IBM Connect, Lotusphere conferences 'packed and buzzing': analyst

IBM gets people talking about the tools they use to talk to each other

Leading into this year's Lotusphere conference, Constellation Research Group principal analyst and former IBM employee Alan Lepofsky said IBM will have to approach its new venture in social business by emphasising the most important factor - the benefits.

Now, two days into Lotusphere and the inaugural launch of the coinciding Connect conference, IBM can check that off its list.

At this year's Lotusphere conference, IBM made some major fundamental changes in order to get people talking about the tools they use to talk to each other. Alongside Lotusphere, IBM launched its Connect conference this year to instill a line-of-business voice into the traditionally IT-focused Lotusphere conference, specifically with the aim of pushing its next-generation social business products and services. IBM sees social business, which integrates social media tools like microblogging, wikis and instant messaging into enterprise communications tools, as the future of corporate collaboration. With IBM Connect running alongside Lotusphere, the company aimed not only to teach technologists how to implement social business tools, but also to demonstrate to high-level executives why they should be interested in them.

BACKGROUND: Can IBM's social approach at Lotusphere jump-start a Lotus Notes comeback?

According to Sandy Carter, vice president of Social Business and Collaboration Solutions Sales and Evangelism at IBM, the blending of IT managers and business executives will set this year's gathering at Walt Disney World in Orlando apart from those of the past.

"The thing that I think is very unique about these two events being housed together is the fact that you have business and IT," Carter says. "The Connect event has chief marketing officers, chief HR officers, chief innovation officers. Not IT, but the line of business speaking on what they did, why they did it and how it impacted their business. And then housed right there is the technologist speaking on 'how do I leverage and use this to drive it together for success.'"

R "Ray" Wang, principal analyst and CEO of Constellation Research Group, believes IBM has united the technology and business communities quite successfully at this year's event. With the objective of pushing collaboration within the enterprise, IBM has succeeded in facilitating collaboration among attendees across its two conferences, Wang says.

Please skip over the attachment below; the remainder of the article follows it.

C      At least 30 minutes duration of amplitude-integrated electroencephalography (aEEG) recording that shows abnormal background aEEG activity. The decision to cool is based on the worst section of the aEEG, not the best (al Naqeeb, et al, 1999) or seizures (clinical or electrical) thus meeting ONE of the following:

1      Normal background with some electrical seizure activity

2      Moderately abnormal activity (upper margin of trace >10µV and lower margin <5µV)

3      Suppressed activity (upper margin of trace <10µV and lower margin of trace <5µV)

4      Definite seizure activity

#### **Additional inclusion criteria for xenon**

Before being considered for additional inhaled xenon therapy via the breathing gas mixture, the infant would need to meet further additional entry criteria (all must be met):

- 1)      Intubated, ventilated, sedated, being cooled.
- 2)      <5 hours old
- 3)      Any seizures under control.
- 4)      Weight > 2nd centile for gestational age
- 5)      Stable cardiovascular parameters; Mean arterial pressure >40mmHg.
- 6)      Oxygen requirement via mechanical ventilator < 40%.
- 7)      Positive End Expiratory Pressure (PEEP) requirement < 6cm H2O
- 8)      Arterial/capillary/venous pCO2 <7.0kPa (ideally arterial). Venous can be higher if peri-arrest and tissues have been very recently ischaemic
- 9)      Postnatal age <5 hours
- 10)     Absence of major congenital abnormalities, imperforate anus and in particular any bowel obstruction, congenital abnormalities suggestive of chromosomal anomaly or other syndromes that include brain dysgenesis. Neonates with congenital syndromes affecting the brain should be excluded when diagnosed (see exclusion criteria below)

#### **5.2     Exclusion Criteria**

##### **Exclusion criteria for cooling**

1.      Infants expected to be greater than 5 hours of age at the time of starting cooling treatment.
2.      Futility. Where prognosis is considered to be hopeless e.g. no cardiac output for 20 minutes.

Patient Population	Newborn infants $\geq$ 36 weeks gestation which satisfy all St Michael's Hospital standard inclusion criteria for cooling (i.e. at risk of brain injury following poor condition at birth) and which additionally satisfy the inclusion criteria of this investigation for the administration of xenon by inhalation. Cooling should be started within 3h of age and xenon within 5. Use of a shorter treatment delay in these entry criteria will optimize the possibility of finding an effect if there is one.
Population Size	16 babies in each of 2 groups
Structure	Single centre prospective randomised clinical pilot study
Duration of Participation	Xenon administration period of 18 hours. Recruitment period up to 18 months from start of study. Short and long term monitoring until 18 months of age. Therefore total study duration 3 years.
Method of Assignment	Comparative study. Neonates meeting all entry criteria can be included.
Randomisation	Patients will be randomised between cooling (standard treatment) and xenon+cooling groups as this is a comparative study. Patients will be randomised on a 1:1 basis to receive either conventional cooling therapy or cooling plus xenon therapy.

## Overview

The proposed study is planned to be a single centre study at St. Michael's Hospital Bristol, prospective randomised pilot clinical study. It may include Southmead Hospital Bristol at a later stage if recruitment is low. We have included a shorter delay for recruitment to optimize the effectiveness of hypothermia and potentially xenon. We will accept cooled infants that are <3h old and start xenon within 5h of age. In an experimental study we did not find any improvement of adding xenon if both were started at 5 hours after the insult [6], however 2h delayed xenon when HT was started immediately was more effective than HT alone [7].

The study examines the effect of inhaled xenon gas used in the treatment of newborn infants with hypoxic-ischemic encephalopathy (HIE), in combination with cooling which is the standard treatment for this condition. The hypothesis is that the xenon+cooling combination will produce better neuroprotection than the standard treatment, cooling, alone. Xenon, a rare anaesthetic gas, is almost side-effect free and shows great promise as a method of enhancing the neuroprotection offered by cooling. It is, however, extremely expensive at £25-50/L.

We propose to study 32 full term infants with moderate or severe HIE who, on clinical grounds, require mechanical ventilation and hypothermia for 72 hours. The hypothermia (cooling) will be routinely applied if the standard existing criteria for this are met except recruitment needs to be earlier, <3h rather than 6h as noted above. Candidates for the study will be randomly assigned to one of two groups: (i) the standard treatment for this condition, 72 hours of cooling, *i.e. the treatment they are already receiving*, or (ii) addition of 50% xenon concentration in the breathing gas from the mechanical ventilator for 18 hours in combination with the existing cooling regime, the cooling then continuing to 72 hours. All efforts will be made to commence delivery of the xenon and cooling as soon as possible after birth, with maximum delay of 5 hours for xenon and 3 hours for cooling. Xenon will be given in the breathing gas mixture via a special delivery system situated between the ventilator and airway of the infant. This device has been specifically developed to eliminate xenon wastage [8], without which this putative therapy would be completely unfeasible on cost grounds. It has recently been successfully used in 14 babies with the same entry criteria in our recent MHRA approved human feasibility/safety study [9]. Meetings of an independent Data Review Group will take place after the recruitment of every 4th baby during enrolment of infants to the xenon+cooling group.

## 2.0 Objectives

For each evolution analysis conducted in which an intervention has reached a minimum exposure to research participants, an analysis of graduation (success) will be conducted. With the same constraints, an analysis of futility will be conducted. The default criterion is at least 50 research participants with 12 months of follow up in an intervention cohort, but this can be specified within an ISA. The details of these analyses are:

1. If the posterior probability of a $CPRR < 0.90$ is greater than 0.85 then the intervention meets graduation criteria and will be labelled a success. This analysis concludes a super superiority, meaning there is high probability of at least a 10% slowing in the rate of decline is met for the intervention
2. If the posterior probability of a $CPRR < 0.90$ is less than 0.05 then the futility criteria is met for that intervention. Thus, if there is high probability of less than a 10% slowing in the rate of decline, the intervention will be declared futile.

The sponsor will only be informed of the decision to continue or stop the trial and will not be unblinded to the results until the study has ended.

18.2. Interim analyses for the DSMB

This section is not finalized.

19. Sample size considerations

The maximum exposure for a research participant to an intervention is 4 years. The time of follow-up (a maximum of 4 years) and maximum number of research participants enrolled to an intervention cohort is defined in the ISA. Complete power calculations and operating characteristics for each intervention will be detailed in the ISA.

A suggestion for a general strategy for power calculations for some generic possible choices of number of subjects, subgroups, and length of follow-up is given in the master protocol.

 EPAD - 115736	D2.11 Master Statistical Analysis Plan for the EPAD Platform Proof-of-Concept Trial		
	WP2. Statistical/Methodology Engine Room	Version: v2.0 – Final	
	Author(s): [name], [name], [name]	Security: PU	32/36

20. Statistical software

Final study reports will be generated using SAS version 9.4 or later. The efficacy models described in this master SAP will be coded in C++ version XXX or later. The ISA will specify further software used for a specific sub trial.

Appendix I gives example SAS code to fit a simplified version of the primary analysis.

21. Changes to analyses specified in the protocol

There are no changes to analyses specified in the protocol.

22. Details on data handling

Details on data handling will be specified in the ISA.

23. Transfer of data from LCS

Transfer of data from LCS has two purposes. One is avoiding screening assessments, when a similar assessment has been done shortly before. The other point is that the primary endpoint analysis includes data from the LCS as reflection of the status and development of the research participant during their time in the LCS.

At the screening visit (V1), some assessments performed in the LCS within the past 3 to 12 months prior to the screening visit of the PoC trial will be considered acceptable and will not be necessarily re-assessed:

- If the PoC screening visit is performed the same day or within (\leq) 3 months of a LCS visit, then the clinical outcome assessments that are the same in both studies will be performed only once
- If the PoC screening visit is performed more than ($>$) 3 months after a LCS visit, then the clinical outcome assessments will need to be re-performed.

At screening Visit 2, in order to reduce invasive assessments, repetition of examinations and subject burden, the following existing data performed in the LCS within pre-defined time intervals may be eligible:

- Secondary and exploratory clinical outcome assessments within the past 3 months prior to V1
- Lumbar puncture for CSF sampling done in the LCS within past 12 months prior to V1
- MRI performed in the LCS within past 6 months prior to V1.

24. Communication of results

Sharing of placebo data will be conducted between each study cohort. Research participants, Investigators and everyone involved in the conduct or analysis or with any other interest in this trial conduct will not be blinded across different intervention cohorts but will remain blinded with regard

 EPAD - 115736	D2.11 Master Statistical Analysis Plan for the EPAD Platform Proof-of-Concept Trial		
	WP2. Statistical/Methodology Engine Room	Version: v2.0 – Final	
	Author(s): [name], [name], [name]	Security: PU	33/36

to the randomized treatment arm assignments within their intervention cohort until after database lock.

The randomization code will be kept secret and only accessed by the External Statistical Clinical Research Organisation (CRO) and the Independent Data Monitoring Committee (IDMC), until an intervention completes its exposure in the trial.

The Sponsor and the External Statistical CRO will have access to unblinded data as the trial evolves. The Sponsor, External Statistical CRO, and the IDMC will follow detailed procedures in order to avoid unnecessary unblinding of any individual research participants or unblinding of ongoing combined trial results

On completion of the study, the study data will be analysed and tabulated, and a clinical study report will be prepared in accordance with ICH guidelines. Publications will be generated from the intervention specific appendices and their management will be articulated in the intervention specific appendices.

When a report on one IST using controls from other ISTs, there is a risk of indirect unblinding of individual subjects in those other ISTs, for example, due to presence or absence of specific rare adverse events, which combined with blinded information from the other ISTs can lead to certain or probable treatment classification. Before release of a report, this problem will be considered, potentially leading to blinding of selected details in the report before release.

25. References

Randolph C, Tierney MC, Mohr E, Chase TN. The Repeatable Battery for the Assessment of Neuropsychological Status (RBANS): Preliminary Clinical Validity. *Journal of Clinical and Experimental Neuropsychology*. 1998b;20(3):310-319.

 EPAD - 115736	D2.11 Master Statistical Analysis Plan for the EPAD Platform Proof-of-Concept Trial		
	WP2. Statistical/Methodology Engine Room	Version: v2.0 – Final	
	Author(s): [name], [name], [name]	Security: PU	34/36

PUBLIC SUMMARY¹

"The business leader track at IBM Connect is packed and buzzing," Wang says. "There's good crossover with the core Lotusphere attendees who are looking for innovation."

The result, according to Wang, has been exactly what his Constellation Research Group colleague Lepofsky prescribed -- widespread recognition of the advantages of social business among IBM customers. Citing success stories from such large organizations as CEMEX, Electrolux and Children's Hospital of Boston, each of which were presented during the event, Wang says IBM is putting the impetus on attending companies to follow suit.

"The big impact is that customers can see that the early adopters may get ahead of them, creating a corporate digital divide," Wang says.

With Lotusphere, and the launch of its first coinciding business-oriented IBM Connect conference, the company has leveraged growing consumer social media use at the right time, directing employees' naturally developed skills in this field toward a more productive outlet in the enterprise, Wang says.

"The big difference [at this year's event] is that consumerization of IT is in full effect," Wang says. "Customers have seen social in their personal lives and can relate to how this can apply to business. Last year, IBM was forward marketing. This year the products are catching up to the marketing and customers are more receptive."

If IBM can keep the momentum going from its strong first step into the social business field, it may find itself competing in a fast-growing and potentially lucrative market. According to Forrester Research, the social business market is expected to reach $6.4 billion by 2016, up from $600 million in 2011.

Colin Neagle covers Microsoft security and network management for Network World. Keep up with his blog: Rated Critical, follow him on Twitter: @ntwrkwrldneagle. Colin's email is cneagle@nww.com.

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